There are a number of very talented rugby players in Japan and there is a huge potential player base. Yet these players need to be nurtured and coached properly, and a system needs to be put in place that prevents players from developing bad habits that either stay with them for life, or, in the case of tackling, ends up getting them seriously injured.
Rather than having to endure training sessions that last for hours on end in which players are told to repeat drill after drill (many of which have no relation to how a game is actually played) — as is the norm with many school sides — players should be put in match situations as often as possible.
The fact that so many school games are played in a tournament setting means that the first thought of the players is not to lose. And if they do lose but follow the coach’s instructions to the letter then it is the coach that will take responsibility for the loss.
Having played and coached in a number of countries I remember one of my first experiences of coaching in Japan. Giving the ball to a group of junior high school students the players stood and waited for me to tell them what to do. Confused by my silence they immediately started to do a drill.
Ten years previously in South Africa I had done the same thing to a group of schoolboys who immediately split up into two teams and started to play a game.
Training sessions need to be informative and instructional but they also need to be fun. Players need to learn the basics but also need to develop confidence in their own ability — aware that on the field they are the decision makers.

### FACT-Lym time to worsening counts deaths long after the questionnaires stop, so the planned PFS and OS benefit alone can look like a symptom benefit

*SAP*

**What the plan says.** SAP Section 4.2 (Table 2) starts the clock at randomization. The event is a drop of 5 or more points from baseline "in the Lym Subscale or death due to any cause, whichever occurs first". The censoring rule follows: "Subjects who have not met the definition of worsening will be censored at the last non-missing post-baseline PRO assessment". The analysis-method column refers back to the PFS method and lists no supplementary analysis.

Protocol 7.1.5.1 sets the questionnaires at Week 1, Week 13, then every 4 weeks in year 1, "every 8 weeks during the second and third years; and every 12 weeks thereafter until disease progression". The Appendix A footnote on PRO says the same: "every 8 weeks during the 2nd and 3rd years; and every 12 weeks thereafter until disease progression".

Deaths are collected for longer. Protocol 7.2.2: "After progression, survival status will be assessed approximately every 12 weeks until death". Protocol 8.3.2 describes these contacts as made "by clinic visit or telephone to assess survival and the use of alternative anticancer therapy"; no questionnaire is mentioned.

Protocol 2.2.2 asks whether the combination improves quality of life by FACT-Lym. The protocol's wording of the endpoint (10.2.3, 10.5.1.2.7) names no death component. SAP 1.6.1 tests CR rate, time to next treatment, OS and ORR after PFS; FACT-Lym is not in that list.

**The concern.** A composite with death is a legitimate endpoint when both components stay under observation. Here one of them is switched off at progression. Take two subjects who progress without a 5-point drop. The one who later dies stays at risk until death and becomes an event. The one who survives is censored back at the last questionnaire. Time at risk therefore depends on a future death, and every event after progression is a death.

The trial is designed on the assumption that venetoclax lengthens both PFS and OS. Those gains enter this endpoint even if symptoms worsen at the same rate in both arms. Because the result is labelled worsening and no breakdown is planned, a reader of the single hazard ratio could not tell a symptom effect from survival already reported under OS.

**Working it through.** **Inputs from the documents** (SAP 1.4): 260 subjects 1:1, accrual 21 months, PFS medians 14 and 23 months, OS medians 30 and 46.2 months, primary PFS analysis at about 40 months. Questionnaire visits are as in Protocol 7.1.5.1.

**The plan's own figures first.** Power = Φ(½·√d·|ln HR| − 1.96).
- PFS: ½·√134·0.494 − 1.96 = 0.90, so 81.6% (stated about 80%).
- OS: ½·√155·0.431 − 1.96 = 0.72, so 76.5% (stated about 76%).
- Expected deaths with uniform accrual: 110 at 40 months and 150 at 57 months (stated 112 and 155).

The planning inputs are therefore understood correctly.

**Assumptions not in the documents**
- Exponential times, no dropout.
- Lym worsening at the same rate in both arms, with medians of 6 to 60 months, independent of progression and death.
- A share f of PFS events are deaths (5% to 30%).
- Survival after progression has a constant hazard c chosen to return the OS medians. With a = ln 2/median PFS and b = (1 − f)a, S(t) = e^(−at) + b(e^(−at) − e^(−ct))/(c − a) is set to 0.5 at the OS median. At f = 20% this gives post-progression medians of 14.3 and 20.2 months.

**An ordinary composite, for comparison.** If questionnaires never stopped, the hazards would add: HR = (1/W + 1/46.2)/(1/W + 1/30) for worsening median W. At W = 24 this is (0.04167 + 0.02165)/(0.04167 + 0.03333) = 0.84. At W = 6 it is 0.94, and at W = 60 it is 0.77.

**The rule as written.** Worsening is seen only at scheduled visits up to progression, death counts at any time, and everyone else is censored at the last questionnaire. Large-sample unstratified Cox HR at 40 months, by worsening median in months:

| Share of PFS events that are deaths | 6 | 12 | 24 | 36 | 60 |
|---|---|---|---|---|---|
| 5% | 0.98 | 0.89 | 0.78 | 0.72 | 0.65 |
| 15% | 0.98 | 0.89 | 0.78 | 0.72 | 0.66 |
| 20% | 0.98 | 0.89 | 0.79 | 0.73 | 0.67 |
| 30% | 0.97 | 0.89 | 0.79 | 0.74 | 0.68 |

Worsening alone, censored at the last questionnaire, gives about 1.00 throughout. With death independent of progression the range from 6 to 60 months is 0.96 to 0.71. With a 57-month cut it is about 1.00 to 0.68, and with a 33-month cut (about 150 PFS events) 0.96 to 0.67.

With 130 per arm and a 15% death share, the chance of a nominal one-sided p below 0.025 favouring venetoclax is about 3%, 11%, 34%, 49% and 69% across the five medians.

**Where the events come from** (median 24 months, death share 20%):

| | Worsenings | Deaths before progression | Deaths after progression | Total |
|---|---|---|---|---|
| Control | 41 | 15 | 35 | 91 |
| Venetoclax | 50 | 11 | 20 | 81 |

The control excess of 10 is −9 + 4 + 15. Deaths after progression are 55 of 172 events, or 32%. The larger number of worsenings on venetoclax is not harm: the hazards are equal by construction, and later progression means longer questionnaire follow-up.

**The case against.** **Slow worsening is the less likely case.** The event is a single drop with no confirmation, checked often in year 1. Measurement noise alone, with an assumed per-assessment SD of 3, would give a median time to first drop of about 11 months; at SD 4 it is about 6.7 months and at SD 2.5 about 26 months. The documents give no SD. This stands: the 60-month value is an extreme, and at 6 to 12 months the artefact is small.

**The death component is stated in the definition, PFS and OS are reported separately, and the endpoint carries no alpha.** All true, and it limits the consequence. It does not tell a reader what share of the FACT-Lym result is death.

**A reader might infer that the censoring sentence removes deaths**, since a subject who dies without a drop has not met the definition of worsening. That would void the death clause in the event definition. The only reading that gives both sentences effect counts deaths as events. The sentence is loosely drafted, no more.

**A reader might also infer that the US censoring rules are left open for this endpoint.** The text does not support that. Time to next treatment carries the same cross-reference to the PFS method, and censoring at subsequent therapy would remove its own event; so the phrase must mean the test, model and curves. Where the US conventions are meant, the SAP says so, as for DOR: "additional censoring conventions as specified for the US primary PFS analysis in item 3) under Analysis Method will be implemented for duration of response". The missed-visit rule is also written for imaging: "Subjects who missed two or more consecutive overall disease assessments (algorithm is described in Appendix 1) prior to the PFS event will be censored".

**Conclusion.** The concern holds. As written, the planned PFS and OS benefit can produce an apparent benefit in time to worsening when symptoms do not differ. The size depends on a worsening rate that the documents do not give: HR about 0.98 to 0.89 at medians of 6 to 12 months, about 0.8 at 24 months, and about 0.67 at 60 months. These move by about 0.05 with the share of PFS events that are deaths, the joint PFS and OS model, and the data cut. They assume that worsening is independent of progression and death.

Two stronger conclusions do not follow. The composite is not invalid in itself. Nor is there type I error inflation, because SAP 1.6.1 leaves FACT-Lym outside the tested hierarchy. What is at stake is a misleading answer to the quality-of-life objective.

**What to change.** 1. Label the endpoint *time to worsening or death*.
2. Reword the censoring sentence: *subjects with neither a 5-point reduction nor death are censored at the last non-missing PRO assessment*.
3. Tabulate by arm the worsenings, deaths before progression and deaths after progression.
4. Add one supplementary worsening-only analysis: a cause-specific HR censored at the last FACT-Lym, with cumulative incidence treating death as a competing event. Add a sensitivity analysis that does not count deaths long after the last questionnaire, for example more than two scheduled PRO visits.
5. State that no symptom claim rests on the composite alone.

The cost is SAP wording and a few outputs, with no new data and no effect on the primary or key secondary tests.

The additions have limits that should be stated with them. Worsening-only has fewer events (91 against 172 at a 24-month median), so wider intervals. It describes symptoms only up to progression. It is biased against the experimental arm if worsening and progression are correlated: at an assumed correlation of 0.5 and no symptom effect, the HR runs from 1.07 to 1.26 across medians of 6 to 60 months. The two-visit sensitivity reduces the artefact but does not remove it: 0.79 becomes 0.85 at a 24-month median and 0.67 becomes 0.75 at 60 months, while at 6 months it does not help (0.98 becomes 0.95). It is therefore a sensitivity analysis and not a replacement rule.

The JRFU has gone some way toward building to the future by setting up an Elite Academy to fast-track players that show potential, and the U-19 side recently finished a creditable ninth in the U-19 World Championship. Unfortunately, there is not a single foreign coach at the academy to fully develop the potential of these undoubtedly talented athletes and to advise them on what they may be doing wrong or to show them techniques and skills that have proved successful overseas.
And it is not just the players that need nurturing. Aspiring young coaches need to go overseas and serve an apprenticeship under coaches who have seen it all and done it all in terms of world rugby, so that they can impart their new found knowledge on young up-and-coming Japanese players.
Throwing an inexperienced coach into the deep end as the JRFU did on Thursday with one of its assistant coaches, who has yet to even coach at club level, made no sense whatsoever.
But then again why is that Japan is one of the few countries in the world that doesn’t employ a former rugby league player as a defense coach.
At one stage, Japan did have such a coach in Gary Wallace, who had been both a professional rugby league player and assistant coach with the Queensland Reds. Wallace not only helped the Japanese players develop their skills in one-on-one tackles but was also responsible for their improved fitness and conditioning.
But 16 months ago the powers that be, for reasons known only to themselves, decided that a Japanese coach could do better.
There are those that may think I am reading too much into recent events but the 337 points conceded in the last five games played by Japan’s representative sides prove that things are not as they should be.
Japanese rugby needs to change the way it is structured and change now or it risks falling to a level from which it may never recover.
In a time of both misinformation and too much information, quality journalism is more crucial than ever.
By subscribing, you can help us get the story right.